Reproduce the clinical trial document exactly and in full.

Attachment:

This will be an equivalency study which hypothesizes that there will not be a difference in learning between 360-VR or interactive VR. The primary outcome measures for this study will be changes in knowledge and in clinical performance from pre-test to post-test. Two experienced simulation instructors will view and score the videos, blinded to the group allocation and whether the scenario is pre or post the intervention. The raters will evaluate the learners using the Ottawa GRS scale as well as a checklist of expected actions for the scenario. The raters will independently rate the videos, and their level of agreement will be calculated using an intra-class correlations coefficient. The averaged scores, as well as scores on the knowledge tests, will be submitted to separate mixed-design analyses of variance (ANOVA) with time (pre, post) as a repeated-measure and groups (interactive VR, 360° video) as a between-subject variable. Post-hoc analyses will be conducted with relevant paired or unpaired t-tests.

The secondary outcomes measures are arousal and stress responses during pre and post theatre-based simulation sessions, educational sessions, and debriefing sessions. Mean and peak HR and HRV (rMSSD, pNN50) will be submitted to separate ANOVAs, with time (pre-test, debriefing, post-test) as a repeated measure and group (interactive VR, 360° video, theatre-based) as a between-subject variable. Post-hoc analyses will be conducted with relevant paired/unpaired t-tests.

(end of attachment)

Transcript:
This will be an equivalency study which hypothesizes that there will not be a difference in learning between 360-VR or interactive VR. The primary outcome measures for this study will be changes in knowledge and in clinical performance from pre-test to post-test. Two experienced simulation instructors will view and score the videos, blinded to the group allocation and whether the scenario is pre or post the intervention. The raters will evaluate the learners using the Ottawa GRS scale as well as a checklist of expected actions for the scenario. The raters will independently rate the videos, and their level of agreement will be calculated using an intra-class correlations coefficient. The averaged scores, as well as scores on the knowledge tests, will be submitted to separate mixed-design analyses of variance (ANOVA) with time (pre, post) as a repeated-measure and groups (interactive VR, 360° video) as a between-subject variable. Post-hoc analyses will be conducted with relevant paired or unpaired t-tests.

The secondary outcomes measures are arousal and stress responses during pre and post theatre-based simulation sessions, educational sessions, and debriefing sessions. Mean and peak HR and HRV (rMSSD, pNN50) will be submitted to separate ANOVAs, with time (pre-test, debriefing, post-test) as a repeated measure and group (interactive VR, 360° video, theatre-based) as a between-subject variable. Post-hoc analyses will be conducted with relevant paired/unpaired t-tests.